Jacqueline Woodson: Harbor Me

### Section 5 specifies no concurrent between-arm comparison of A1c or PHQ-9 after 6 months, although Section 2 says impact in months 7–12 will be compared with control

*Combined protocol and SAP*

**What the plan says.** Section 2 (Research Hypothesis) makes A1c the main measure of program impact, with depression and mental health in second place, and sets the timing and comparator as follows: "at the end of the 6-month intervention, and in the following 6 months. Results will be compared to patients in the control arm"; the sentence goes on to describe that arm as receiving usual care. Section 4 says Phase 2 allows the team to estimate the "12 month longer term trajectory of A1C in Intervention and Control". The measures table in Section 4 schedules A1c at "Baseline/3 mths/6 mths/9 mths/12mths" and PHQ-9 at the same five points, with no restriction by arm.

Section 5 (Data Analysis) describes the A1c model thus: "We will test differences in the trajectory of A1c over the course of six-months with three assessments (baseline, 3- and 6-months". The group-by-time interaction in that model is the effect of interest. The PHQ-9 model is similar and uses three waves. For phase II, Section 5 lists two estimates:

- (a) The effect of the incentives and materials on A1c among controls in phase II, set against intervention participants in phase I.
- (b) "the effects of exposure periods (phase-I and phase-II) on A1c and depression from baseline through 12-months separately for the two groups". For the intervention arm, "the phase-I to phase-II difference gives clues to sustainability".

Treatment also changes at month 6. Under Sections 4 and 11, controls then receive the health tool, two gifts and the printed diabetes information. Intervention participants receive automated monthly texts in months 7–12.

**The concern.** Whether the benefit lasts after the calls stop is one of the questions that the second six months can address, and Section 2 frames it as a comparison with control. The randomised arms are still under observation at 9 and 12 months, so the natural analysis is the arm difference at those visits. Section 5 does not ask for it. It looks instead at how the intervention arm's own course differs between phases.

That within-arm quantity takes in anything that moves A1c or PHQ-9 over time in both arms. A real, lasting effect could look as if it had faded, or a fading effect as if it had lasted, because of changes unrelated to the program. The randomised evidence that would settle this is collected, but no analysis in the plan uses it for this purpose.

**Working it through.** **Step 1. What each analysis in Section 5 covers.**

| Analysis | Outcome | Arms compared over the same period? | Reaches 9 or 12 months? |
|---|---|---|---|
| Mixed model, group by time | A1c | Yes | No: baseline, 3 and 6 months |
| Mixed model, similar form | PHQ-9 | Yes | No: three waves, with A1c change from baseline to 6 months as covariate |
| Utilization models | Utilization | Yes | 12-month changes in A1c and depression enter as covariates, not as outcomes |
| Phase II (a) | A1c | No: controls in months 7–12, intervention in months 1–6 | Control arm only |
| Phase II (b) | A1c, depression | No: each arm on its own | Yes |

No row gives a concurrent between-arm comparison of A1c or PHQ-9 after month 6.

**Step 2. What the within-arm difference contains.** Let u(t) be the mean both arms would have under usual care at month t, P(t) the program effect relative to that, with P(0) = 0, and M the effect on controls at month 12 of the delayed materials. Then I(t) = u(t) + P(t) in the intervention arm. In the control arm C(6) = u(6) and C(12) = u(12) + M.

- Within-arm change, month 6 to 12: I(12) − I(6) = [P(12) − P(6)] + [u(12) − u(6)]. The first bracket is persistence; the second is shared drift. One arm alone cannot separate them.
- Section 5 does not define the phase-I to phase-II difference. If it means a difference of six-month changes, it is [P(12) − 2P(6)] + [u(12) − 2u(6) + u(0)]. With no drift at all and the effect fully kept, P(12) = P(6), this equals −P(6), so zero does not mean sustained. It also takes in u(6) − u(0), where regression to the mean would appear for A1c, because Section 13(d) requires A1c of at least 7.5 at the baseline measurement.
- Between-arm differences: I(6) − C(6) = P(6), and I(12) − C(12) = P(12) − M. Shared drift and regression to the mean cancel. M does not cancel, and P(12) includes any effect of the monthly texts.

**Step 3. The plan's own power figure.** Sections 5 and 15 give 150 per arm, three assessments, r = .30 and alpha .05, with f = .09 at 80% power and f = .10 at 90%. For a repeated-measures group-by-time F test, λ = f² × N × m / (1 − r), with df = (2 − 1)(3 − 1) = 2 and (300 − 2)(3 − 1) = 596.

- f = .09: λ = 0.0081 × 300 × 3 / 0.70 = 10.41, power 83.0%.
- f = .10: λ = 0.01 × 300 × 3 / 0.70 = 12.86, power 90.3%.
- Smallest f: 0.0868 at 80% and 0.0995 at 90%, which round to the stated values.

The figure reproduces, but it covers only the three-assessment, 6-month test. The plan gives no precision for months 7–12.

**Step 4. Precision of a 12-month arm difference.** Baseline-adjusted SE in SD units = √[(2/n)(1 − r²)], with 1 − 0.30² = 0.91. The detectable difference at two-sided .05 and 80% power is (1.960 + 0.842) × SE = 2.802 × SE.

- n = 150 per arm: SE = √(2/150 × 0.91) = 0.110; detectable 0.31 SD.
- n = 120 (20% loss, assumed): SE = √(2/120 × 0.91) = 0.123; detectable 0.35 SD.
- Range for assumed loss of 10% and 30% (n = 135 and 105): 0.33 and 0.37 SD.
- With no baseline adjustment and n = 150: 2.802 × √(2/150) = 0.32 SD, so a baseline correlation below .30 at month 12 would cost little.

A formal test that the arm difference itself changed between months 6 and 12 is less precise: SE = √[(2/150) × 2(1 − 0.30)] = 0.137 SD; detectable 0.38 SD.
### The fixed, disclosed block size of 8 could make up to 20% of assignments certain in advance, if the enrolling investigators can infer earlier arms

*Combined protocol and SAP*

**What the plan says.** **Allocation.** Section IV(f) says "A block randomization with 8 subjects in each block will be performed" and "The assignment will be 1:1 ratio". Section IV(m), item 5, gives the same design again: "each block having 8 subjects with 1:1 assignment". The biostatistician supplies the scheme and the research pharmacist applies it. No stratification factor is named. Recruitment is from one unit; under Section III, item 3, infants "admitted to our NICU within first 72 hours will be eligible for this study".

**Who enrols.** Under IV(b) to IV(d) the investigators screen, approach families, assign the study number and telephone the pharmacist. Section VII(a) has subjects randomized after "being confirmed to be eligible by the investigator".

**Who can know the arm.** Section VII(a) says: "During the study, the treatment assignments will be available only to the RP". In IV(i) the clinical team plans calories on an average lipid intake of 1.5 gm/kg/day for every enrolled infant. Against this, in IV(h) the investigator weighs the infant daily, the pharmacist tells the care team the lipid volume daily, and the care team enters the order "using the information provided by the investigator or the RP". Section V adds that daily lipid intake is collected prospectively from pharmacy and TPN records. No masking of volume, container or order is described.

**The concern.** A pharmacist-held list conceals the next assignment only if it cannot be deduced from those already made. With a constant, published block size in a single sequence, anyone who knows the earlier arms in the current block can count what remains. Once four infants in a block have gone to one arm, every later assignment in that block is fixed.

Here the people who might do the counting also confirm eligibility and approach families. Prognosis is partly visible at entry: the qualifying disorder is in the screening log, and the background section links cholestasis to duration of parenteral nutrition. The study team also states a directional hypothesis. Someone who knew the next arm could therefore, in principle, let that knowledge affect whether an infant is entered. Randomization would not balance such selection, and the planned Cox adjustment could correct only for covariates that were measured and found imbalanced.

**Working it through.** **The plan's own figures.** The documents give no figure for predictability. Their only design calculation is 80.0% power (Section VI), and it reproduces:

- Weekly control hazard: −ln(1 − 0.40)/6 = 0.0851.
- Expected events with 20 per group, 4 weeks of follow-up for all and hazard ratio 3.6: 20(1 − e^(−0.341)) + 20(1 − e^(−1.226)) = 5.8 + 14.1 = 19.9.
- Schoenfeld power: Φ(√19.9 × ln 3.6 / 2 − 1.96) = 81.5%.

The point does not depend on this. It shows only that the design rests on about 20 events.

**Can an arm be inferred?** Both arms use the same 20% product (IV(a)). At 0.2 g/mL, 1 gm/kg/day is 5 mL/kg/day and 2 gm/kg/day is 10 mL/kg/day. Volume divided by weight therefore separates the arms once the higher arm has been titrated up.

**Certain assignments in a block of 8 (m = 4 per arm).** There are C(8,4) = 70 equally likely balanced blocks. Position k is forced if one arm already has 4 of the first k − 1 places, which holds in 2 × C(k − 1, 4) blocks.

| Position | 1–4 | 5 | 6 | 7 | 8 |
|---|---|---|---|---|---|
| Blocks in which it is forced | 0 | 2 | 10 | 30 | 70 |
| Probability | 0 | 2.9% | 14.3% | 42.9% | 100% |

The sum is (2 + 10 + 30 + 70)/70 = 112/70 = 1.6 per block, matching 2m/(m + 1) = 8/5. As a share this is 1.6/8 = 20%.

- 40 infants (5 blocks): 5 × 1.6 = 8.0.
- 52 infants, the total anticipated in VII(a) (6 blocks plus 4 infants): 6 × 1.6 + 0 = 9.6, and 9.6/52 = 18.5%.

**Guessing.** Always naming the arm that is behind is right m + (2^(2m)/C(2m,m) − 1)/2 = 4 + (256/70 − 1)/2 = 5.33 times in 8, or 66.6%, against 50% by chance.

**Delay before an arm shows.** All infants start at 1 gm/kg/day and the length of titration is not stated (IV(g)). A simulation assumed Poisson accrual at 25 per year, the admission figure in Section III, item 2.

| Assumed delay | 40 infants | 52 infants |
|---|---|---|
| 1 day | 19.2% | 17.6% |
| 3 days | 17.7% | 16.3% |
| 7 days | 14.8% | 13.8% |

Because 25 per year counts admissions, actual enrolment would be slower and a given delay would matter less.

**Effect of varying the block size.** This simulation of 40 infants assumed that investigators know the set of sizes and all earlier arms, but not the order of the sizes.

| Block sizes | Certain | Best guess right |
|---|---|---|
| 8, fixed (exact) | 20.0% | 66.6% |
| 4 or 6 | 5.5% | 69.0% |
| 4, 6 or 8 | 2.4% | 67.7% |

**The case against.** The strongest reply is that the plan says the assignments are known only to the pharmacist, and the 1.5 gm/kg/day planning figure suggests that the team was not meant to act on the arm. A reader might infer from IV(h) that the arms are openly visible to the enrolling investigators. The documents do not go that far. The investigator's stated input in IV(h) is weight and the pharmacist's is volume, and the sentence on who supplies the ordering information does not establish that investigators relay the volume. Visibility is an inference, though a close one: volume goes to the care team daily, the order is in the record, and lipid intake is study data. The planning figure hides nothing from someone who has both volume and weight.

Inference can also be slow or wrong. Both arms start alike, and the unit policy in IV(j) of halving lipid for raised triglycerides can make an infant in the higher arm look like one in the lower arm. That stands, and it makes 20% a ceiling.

For her tenth birthdayARC from Edelweiss What a difference a year makes Last year was a nonfiction reading year for me and at Thanksgiving I read Jacueline Woodson s new novella to ump start my fiction reading in the year ahead In this year I have primarily been reading fiction to escape the reality that is life in 2020 My reading has taking me to many different times and places providing me with a necessary respite from the world Then there are Jacueline Woodson s books Harbor Me is the sixth one of hers that I have read and I am determined to read all of them because her writing is that good Harbor Me is the most realistic book I have read in awhile it also provides the adolescent protagonists with a respite from the crazy world around them in a safe spot that is only theirs Haley Shondell McGrath is twelve years old and about to enter seventh grade along with her best friend Holly Like most of Woodson s books Harbor Me is set in Brooklyn Seventh grade is Unfamiliar to Haley and Holly because they ust completed sixth grade in an untraditional Montessori like classroom Their school believed that if they brought together eight students who learned differently in one classroom with a dedicated teacher that they were excel in school and transition back to a traditional classroom The eight students uickly became six Haley Holly Amari Ashton Esteban and Tiago They came from diverse backgrounds and all needed a safe space so that they could focus on their learning In Ms Laverne s fifthsixth grade classroom they learned about the early history of New York poetry and all other subjects in a loving safe environment The six students still behaved like typical tweens and Ms Laverne believed that they needed an even safer place away from adults to talk freely The students would be able to harbor each other to safety for the last hour of school on Friday in their own room that they dub ARTT A place to talk I have yet to find many contemporary authors who develop characters in as short a time as Jacueline Woodson Harbor Me is geared toward a young adult audience but contains characters and issues that are taken straight from the issues plaguing society today Haley is being raised by her uncle because her father has been in ail for eight years after an accident that killed his wife Haley s mother Haley is now an eleven year beautiful young lady dubbed as Red to her friends and her uncle has taken on the role of both mother and father to her flawlessly Haley enjoys literature and other typical adolescent activities but is a defined introvert as she keeps the events that shaped her young life buried deep inside of her Holly is the yin to Haley s yang She talks a mile a minute and can not sit still The girls have been best friends since first grade and enjoy sleepovers every week while Holly s mom Kira takes care of Haley s hair and other motherly roles that her uncle can not provide Readers can sense that the girls are the type of friends who will be there for each other for the rest of their lives they will harbor each other through thick and thin The girls are oined in their classroom by four boys with distinct life issues and personalities Esteban s father has been taken to a detention camp because he is in the United States illegally The father sends his children poetry and tells them to dream big because they are American and that means gold The threat of returning to the Dominican Republic is real and students in the ARTT room become Esteban s safety net Amari has been given the talk about how to navigate life safely by his father no nerf or suirt guns because cops do not see that Amari does not think it is fair because he is an American but he wants to do well by his parents so he heeds their warnings He is a gifted artist and turns to painting to get through turbulent times We do not know much about Tiago only that he is Puerto Rican his family comes from the Bronx and that he would rather speak Spanish than English as he does at home Ashton s family moved from suburban Connecticut to Brooklyn after his father lost his ob and received an offer in the city Fate had brought the six students together and throughout the school year they become close friends listening to the advice of their teacher harboring each other Jacueline Woodson adeptly weaves together key issues that are plaguing people of all walks of life today Haley Holly Amari Esteban Ashton and Tiago could be real adolescents who have to deal with issues like deportation police violence and parents behind bars Woodson tells these stories in a way that make them accessible to young readers and also to adult readers who might have difficulties with navigating these unprecedented times When I think of a harbor I think of immigrants passing the Statue of Liberty on their way to Ellis Island to becoming Americans Woodson had this in mind as well and she has her protagonists engage in weekly rap sessions so that they have a safe spot to harbor their dreams on the way to achieving the dream of becoming successful Americans The year 2020 might have thrown us a curve ball but Jacueline Woodson remains a steady voice in young adult literature She reminds readers that Americans come from all walks of life and to be respectful of the differences that has made this country what it is It is refreshing to read her words and I will gladly take the time to see what she has in store for her readers moving forward 4 stars Thanks to a Kid Lit Exchange reviewer for sharing her free review copy from NerdCampMI with usThere are some books that There is a tiny bit of story around the edges with the main character but the overall plot of the book is 6 kids sit around in a room and talk often monologue about Issues That is not a story It might work OK in verse although a plot would still be a good thing to have but it s in prose And it s prose that keeps the impressionistic style and psychic distance of poetry so it winds up being the worst of both worlds It s a girl reminiscing about people sitting around a room talking which is distance upon distance upon distance I always felt like I was watching them talk not even experiencing it from inside the room much less experiencing anything they were talking about. F racial profiling and Ashton's adjustment to his changing family fortunes When the six are together they can express the feelings and fears they have to hide from the rest of the world And together they can grow braver and ready for the rest of their live.